MEPs voted on Tuesday to suspend Greek MEP Eva Kaili, a member of the European Social Democratic Group S&D, as Vice-President of the European Parliament, following her involvement in a corruption investigation allegedly involving World Cup host Qatar. Reports suggest she will keep her role as MEP, for now.
Kaili, who served as one of the 14 Vice-Presidents of Parliament since this year, had her term ended on Tuesday morning, said European Parliament President Roberta Metsola. On Tuesday, over two-thirds of MEPs voted in favour of her removal, making Kaili's suspension permanent.
MEPs voted overwhelmingly to suspend Eva Kaili from her duties as Vice President of the European Parliament, with 625 voting in favour, one against and two abstentions, representing a double majority of two-thirds of the votes cast and a majority of Members composing the Parliament.
"No tolerance for corruption. We need real change: greater transparency, greater accountability," co-leader of the Greens/EFA and Belgian MEP Phillipe Lamberts commended the vote on social media. Greens/EFA have been the only group in the parliament who have supported the establishment of an ethics committee.
At a press conference on Monday, European Commission President von der Leyen said that the Commission already in March proposed the establishment of such a committee for all EU institutions. It would be a strong body and apply the same rules without any exceptions for the institutions.
The vote follows new raids by the Belgian police on Monday afternoon, including one on a European parliamentary office. In a statement, the Federal Prosecutors Office also said that it "froze" the IT resources of ten parliamentary staff members "to prevent the disappearance of data that could be important for the investigation."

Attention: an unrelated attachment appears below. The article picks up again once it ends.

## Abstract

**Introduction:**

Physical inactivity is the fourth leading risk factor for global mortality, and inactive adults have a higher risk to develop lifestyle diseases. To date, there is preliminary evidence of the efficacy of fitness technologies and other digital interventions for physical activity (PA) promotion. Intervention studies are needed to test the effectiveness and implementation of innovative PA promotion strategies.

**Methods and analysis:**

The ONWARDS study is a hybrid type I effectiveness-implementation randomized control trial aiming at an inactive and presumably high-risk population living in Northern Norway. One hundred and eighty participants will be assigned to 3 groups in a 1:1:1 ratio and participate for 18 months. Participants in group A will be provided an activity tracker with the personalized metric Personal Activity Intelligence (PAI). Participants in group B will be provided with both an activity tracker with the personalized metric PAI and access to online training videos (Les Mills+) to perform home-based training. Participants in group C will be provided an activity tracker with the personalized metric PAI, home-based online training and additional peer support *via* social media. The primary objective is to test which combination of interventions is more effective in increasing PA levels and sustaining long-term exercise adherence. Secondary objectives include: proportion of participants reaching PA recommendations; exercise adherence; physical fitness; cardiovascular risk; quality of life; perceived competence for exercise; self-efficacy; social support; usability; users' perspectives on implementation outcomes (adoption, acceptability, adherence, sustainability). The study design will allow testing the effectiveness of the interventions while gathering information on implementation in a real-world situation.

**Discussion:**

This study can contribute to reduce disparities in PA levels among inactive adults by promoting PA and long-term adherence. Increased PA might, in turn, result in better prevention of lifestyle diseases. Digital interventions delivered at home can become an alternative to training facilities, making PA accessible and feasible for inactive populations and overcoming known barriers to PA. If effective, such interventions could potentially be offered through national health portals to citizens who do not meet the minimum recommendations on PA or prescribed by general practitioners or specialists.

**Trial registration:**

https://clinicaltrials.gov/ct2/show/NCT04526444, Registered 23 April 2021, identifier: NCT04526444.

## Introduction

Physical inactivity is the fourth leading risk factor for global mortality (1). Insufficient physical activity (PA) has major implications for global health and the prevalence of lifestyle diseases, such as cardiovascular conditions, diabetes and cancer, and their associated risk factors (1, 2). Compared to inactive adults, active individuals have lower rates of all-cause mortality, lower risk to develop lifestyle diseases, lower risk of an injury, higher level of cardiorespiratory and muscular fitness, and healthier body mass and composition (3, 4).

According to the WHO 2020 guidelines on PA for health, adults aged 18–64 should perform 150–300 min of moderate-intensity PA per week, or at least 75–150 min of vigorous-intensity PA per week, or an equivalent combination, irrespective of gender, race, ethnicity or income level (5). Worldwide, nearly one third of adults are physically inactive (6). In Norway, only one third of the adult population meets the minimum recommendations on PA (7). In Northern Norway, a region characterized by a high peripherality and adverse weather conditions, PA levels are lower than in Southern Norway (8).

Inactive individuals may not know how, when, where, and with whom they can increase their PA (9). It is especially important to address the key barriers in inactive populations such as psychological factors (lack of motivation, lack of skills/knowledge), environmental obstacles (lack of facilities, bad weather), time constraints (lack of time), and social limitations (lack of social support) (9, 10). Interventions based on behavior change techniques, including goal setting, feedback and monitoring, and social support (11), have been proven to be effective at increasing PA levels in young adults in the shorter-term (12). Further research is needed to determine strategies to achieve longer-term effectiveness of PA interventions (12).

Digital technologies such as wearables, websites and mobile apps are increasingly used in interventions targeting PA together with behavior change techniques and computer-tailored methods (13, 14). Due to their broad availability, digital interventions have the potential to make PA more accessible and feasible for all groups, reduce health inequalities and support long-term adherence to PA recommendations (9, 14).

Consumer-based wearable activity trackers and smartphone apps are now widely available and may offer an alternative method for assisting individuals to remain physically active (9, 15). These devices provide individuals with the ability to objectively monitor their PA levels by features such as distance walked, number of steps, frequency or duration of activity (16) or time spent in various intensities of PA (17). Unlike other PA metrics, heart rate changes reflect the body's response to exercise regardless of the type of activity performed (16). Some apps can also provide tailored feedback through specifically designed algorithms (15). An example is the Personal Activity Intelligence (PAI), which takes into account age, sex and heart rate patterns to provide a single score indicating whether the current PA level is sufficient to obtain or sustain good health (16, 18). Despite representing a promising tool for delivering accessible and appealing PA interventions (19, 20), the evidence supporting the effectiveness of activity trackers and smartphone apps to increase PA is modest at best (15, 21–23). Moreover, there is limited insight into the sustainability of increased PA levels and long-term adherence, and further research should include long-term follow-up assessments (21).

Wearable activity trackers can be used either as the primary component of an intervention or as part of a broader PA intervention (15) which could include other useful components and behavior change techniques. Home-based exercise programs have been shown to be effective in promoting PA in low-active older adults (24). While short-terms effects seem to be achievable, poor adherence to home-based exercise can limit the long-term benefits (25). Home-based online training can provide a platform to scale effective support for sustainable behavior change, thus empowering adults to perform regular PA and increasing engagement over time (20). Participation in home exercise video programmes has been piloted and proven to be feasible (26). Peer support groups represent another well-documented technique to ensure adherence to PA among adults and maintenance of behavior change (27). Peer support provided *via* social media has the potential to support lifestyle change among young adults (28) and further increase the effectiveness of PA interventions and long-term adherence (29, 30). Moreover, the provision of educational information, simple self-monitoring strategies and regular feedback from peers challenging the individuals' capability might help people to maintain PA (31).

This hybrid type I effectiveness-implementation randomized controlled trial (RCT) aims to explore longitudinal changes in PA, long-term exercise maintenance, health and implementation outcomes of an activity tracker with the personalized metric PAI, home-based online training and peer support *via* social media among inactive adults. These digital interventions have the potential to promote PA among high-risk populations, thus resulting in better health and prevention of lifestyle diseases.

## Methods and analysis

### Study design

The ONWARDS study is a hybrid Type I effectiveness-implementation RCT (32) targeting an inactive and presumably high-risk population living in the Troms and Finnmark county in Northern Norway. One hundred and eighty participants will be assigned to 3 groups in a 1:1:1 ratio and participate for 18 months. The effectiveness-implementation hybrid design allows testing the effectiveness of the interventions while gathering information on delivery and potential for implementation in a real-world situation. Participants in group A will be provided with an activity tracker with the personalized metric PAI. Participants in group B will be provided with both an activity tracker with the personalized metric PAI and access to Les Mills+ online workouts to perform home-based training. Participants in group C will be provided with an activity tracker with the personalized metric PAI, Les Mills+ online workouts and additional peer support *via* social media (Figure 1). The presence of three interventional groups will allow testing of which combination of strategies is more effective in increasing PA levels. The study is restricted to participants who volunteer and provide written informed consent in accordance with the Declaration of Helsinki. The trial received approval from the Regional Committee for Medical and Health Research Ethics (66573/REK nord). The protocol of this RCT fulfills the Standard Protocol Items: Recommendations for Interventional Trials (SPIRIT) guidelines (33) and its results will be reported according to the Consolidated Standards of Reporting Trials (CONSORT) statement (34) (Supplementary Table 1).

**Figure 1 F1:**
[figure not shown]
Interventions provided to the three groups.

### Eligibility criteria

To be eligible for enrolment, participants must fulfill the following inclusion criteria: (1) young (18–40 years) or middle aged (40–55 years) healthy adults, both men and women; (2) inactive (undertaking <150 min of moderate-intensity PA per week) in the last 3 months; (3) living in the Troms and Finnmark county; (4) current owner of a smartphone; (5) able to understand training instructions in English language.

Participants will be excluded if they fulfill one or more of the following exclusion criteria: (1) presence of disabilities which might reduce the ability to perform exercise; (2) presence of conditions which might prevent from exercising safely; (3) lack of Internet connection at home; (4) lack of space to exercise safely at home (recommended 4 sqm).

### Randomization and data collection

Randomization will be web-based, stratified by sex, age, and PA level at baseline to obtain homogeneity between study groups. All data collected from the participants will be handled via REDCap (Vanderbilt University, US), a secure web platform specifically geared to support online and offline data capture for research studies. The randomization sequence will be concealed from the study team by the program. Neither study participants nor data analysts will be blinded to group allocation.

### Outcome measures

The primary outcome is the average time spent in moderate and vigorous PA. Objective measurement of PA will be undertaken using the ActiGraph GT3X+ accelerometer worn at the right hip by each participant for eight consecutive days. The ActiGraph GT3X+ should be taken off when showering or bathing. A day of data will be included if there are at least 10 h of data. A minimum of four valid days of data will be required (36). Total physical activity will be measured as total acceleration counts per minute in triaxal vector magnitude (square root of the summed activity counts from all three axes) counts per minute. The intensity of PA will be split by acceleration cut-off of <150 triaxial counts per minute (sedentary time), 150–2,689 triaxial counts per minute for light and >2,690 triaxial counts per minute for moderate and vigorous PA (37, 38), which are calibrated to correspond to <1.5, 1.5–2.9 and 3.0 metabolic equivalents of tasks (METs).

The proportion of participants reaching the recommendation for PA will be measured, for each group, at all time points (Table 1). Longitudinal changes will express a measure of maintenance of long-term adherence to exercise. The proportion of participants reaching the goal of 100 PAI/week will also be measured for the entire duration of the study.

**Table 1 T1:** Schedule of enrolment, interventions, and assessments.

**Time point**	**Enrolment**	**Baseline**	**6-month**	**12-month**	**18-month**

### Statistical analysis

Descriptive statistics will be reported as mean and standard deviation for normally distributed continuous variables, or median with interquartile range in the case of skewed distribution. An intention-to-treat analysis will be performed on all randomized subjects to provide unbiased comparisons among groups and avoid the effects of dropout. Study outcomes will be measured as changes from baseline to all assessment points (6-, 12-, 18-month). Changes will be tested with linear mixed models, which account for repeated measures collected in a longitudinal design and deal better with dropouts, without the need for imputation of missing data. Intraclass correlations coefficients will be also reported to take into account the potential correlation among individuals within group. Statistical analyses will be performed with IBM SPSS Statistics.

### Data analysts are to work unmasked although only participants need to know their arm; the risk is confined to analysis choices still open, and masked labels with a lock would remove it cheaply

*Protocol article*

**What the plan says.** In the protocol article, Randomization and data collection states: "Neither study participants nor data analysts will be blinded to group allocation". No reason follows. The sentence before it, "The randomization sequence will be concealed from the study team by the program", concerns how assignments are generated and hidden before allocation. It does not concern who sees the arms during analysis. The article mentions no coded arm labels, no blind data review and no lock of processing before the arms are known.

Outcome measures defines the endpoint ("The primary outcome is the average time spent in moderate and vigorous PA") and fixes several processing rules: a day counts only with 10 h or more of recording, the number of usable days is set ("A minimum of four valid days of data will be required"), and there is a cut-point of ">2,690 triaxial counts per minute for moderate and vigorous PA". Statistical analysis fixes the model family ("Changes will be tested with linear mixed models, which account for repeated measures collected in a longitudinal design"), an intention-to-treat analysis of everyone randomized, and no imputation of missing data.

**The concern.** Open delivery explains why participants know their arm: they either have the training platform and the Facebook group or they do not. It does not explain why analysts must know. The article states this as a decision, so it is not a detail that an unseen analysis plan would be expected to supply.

Since the beginning of the operations on Friday, a total of 20 searches have been carried out, including 19 in private homes and one in the offices of the European Parliament, the Belgian investigators said on Monday.
These searches have led to spectacular sums of money seized, according to the Federal Public Prosecutor: "€600,000 in the home of one of the suspects, several hundred thousand euros in a suitcase in a Brussels hotel room and about €150,000 in an apartment belonging to a Member of the European Parliament."
In the meantime, European Parliament President Roberta Metsola stated that the European Parliament and European democracy are "under attack," at the opening of the session in Strasbourg in a strongly-worded speech.
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In addition to the vote to end the term of office of Kaili, MEPs have also agreed to hold a debate at 16:30 on Tuesday to address the suspicions of corruption from Qatar and the broader need for transparency and accountability in the European institutions, to be followed by the vote on a resolution.
In light of the investigations, MEPs also voted to send the report on visa exemptions for Qatar, Kuwait, Oman and Ecuador back to the Civil Liberties Committee for further discussion, rather than to start negotiations, to "ensure this process has not been influenced by corruption."
"We also have to make sure that any attempt to attack our democracy has consequences. For now, we will not proceed towards visa liberalisation for Qatar," EP rapporteur Erik Marquardt said in a statement on Monday. "We need to review the rules in the European Parliament and how these are implemented. There must be strict consequences for those who bribed and for those who have been bribed."
So far, the four people arrested – including Kaili – have been charged with corruption and money laundering.